Constipation is a common issue that can affect anyone, no matter their age. It could range from finding it a bit tricky to completely empty your bowels, not going to the bathroom as often as you should, or not having a bowel movement for multiple days.
When you’re dealing with constipation, your bathroom experiences might involve stools that are hard, lumpy, or even strangely big or small. The seriousness of constipation can vary from person to person. Some folks might only deal with it for a little while, but for others, it can turn into a more ongoing thing, causing quite a bit of discomfort and affecting how they go about their daily lives.
There are several factors that can play a role in the onset of constipation. Things like not getting enough fibre in your diet (healthy and organic fruits, veggies, and cereals), a change in your usual routine or how you eat, not paying attention when nature calls, certain medications’ side effects, not drinking enough fluids, and even feelings of anxiety or depression can all contribute. A high-protein diet can also bring on mild constipation as protein makes you feel full sooner, causing people to neglect fibre in their diet.
When it comes to tackling constipation, the first step is usually making some changes to your lifestyle and diet. Try adding more fiber into your meals slowly, make sure you’re sipping enough fluids throughout the day, and hey, getting a bit more exercise in there could help too. Just a few tweaks can make a world of difference!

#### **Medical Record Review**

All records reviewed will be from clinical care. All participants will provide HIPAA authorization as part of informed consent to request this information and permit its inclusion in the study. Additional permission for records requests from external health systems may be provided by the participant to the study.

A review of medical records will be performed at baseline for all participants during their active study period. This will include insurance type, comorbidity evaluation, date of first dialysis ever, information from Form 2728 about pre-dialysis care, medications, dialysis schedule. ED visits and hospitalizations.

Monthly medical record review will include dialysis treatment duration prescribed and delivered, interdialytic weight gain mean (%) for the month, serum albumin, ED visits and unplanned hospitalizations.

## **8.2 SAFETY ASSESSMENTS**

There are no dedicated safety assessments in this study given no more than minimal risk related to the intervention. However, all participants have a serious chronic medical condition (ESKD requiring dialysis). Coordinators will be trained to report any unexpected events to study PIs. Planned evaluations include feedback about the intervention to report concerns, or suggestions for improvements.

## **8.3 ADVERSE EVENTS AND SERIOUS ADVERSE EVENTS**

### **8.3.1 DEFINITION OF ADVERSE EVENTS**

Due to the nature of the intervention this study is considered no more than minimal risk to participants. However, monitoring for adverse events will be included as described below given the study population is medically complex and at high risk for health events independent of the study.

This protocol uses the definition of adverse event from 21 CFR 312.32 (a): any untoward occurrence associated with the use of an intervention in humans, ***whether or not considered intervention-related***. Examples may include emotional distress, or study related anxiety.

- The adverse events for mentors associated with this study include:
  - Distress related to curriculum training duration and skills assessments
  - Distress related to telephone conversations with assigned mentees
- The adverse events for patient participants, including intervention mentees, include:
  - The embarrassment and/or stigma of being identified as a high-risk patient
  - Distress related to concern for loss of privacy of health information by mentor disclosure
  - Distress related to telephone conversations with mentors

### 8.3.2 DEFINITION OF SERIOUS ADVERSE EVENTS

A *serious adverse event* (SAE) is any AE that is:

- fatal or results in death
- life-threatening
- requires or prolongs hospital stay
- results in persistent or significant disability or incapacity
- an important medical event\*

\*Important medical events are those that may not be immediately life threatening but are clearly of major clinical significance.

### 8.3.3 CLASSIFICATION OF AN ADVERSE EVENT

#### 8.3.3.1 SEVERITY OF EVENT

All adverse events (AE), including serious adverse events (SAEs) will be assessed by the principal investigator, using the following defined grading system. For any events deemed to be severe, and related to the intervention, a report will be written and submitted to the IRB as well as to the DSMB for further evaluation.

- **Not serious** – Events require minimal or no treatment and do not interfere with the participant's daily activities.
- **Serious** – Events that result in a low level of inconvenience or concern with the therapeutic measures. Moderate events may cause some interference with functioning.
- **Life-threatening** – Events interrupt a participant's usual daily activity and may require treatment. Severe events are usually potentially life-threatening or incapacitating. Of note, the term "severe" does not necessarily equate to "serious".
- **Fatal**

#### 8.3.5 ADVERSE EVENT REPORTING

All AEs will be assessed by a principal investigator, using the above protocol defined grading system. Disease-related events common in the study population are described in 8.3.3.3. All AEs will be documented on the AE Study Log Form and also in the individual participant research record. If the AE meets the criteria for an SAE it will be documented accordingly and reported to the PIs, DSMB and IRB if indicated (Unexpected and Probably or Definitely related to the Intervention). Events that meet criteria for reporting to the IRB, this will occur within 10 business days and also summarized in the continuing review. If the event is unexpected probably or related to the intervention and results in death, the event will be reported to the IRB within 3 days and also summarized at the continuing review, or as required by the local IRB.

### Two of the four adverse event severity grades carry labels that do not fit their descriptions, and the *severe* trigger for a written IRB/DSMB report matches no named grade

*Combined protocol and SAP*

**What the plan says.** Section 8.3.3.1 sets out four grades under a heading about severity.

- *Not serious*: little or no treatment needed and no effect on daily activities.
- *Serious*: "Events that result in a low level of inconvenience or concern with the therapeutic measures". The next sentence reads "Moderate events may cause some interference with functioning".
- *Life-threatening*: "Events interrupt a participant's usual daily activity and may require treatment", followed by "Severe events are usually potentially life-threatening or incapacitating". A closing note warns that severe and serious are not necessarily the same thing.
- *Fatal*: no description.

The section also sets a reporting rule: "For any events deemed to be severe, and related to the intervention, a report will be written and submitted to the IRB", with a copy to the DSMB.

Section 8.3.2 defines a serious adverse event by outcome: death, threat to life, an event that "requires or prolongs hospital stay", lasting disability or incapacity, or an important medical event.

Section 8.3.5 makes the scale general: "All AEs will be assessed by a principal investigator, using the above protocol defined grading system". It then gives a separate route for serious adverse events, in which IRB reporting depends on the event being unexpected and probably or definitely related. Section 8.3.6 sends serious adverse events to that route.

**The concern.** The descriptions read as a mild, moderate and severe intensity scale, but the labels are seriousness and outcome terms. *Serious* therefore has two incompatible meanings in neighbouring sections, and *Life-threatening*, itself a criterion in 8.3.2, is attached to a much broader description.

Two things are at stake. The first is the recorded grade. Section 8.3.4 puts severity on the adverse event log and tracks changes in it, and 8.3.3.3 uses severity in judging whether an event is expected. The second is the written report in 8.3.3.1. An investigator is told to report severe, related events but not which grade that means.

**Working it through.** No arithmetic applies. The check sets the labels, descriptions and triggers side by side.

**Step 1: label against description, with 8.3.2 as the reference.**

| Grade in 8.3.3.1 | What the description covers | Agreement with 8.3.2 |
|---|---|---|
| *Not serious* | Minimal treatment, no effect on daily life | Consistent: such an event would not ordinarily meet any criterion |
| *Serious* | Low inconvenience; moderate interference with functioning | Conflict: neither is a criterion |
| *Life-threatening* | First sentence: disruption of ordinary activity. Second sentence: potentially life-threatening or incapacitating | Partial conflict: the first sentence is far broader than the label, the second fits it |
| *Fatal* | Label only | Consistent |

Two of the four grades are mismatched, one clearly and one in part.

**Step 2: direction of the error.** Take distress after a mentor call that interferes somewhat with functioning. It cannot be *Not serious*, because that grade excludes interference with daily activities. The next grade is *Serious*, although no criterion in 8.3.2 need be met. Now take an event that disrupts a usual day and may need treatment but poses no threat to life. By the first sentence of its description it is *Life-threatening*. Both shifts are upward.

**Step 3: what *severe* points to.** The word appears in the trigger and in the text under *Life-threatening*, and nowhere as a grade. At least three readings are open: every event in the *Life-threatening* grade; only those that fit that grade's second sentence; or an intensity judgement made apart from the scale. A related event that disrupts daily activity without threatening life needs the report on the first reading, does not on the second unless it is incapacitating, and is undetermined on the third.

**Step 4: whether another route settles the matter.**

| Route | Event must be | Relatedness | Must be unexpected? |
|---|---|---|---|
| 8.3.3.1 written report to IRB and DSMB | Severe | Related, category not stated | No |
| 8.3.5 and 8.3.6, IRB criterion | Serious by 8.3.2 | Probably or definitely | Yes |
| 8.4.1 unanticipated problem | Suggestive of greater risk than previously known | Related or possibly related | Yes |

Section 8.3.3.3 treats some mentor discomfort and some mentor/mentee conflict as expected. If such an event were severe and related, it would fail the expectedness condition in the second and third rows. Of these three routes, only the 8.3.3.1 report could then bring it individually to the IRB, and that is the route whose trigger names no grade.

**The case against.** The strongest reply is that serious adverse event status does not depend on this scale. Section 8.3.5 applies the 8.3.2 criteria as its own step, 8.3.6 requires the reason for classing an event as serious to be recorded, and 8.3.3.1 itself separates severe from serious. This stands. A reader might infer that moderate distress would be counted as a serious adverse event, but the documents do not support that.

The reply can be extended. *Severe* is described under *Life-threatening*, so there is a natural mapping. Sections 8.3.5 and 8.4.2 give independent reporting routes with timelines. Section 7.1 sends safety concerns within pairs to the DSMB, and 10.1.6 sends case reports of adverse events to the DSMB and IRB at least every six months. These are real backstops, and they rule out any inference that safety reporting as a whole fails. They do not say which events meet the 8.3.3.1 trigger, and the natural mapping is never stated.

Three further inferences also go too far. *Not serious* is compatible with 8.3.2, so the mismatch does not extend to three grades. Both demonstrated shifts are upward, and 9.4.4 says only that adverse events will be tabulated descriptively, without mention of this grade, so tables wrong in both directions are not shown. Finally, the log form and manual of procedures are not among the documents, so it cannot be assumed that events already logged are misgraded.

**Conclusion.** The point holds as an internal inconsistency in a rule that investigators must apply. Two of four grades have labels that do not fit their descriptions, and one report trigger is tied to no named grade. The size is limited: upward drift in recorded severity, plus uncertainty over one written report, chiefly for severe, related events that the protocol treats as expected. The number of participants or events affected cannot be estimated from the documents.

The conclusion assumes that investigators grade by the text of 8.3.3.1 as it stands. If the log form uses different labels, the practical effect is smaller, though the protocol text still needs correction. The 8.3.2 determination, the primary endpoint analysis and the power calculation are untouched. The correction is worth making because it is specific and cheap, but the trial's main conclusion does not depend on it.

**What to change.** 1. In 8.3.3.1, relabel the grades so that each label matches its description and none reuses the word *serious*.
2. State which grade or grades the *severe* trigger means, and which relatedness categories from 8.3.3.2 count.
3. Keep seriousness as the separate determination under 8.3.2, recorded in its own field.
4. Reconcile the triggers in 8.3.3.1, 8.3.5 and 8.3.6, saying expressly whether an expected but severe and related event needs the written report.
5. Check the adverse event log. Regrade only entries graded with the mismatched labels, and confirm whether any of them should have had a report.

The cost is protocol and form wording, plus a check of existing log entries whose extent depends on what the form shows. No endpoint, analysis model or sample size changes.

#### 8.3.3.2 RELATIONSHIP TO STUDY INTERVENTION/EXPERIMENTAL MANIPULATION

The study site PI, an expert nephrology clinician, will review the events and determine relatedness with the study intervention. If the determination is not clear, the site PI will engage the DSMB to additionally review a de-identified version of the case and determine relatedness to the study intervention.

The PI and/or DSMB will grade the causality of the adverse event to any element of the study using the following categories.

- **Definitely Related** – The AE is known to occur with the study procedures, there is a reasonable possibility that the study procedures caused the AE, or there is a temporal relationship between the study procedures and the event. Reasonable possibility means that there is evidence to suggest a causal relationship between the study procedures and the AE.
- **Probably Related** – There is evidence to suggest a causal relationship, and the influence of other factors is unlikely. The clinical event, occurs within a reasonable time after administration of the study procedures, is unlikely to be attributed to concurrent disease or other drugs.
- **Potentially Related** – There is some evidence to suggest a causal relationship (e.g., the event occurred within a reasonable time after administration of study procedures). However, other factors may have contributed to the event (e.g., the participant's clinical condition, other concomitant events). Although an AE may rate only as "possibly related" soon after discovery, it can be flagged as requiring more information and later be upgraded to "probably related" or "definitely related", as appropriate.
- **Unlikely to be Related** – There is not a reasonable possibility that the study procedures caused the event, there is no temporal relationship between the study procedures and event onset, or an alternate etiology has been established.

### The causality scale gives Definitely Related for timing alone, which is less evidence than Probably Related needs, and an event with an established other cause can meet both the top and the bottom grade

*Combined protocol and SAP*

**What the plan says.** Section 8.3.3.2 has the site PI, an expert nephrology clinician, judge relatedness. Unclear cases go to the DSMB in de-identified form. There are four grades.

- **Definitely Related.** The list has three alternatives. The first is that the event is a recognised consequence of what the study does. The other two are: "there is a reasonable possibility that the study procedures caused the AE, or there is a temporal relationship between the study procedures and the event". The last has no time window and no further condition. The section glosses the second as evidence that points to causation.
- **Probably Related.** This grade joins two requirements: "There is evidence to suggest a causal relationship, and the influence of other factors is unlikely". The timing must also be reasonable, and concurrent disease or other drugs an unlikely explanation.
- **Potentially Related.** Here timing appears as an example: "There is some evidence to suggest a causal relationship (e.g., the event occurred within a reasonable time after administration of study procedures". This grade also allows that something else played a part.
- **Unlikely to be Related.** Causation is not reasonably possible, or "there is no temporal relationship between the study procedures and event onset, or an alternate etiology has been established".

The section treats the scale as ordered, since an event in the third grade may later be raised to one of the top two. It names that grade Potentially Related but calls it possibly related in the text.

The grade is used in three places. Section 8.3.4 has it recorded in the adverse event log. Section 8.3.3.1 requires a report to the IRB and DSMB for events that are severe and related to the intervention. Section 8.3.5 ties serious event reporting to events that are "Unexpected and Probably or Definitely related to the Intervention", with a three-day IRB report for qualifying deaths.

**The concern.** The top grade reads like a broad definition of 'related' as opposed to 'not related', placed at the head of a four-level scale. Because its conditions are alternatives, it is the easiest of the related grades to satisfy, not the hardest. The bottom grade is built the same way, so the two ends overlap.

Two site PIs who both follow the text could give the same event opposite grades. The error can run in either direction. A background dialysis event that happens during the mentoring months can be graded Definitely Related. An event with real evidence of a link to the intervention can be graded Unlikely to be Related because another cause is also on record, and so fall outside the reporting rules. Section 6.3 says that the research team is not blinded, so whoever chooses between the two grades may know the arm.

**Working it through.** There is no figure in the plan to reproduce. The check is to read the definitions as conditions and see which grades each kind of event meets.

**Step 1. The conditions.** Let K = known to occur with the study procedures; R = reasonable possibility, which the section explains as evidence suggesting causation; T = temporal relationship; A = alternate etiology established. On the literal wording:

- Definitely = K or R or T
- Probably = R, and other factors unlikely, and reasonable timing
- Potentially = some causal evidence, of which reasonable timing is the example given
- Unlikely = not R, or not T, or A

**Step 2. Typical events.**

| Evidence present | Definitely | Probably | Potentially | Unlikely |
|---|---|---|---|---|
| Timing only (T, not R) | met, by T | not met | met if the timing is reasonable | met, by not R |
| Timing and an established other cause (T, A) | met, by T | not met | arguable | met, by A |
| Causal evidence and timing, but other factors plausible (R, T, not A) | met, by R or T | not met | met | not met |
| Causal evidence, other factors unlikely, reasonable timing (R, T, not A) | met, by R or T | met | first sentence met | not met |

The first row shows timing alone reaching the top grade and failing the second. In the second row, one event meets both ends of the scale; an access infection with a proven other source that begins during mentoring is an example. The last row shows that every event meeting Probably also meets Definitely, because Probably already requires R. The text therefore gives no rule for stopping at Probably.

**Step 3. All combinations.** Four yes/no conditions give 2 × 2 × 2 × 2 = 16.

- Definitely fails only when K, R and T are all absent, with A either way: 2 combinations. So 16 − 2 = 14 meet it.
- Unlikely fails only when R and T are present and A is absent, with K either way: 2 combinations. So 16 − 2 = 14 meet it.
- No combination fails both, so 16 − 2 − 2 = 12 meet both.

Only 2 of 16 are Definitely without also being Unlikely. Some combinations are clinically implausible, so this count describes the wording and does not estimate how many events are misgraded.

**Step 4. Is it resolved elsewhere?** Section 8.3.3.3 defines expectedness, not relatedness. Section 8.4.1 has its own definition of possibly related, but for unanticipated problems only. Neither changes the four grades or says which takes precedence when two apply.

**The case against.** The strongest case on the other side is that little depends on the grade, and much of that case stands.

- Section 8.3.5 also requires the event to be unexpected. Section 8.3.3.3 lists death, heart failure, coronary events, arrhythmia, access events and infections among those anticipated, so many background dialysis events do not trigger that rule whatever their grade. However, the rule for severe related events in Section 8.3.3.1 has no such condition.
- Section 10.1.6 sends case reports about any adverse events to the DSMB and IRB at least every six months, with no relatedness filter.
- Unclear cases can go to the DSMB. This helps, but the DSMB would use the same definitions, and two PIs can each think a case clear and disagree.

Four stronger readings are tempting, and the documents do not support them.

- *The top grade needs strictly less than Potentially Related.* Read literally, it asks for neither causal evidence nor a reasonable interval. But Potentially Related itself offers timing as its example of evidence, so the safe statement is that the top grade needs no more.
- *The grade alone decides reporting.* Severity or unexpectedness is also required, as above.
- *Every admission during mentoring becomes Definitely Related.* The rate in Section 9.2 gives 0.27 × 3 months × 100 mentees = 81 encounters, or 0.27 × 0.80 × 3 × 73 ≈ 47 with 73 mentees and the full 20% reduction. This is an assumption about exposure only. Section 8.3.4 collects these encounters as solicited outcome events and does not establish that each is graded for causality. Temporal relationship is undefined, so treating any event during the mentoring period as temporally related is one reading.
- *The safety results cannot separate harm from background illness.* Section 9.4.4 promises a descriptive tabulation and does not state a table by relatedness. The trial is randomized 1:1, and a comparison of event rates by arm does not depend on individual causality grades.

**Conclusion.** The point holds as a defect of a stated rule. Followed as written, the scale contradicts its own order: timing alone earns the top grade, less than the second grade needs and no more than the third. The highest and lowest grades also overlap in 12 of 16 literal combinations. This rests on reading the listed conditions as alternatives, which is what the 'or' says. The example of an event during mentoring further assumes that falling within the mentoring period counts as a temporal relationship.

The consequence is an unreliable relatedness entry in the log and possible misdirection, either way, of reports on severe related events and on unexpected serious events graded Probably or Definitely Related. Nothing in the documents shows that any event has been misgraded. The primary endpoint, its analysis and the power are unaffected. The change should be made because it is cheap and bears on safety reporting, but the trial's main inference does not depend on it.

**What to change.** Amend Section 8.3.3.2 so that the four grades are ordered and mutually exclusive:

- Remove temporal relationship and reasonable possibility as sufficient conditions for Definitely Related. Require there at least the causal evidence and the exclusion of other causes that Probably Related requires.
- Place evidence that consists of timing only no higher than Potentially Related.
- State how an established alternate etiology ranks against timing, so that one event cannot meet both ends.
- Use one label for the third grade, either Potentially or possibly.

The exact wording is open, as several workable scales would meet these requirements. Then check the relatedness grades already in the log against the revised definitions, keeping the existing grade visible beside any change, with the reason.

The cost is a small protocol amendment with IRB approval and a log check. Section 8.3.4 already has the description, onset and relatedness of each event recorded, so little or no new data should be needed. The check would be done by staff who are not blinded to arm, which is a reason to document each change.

Here are some ways to add more fibre to your food:
- 3g per medium artichoke (cooked)
- ½ an Avocado 6.7-9g
- Broccoli 5.1g (1 cup cooked)
- Brussels Sprouts 4.3 (1 cup cooked)
- Boiled green leafy veg provide a whopping 5g per cup
- Berries are up around 8g a cup
- Cabbage 4g a cup, cooked
- Chia seeds 5.5g per tablespoon
- Flaxseed meal (make this yourself) – 2 tablespoons contain 3.8g fibre
- Green beans 17g per cup, cooked
- Kohlrabi raw 1 cup 5g
- Kale 3g 1 cup raw
- Nuts and seeds are relatively high at around 2.7-just on 4g per 28g
- Add psyllium husks if all else fails.
- Onions and garlic are good ways to feed flora, and have some fibre.
Remember just as you need to eat good food daily to remain healthy, so your flora need daily feeding with fibre to remain at a healthy level.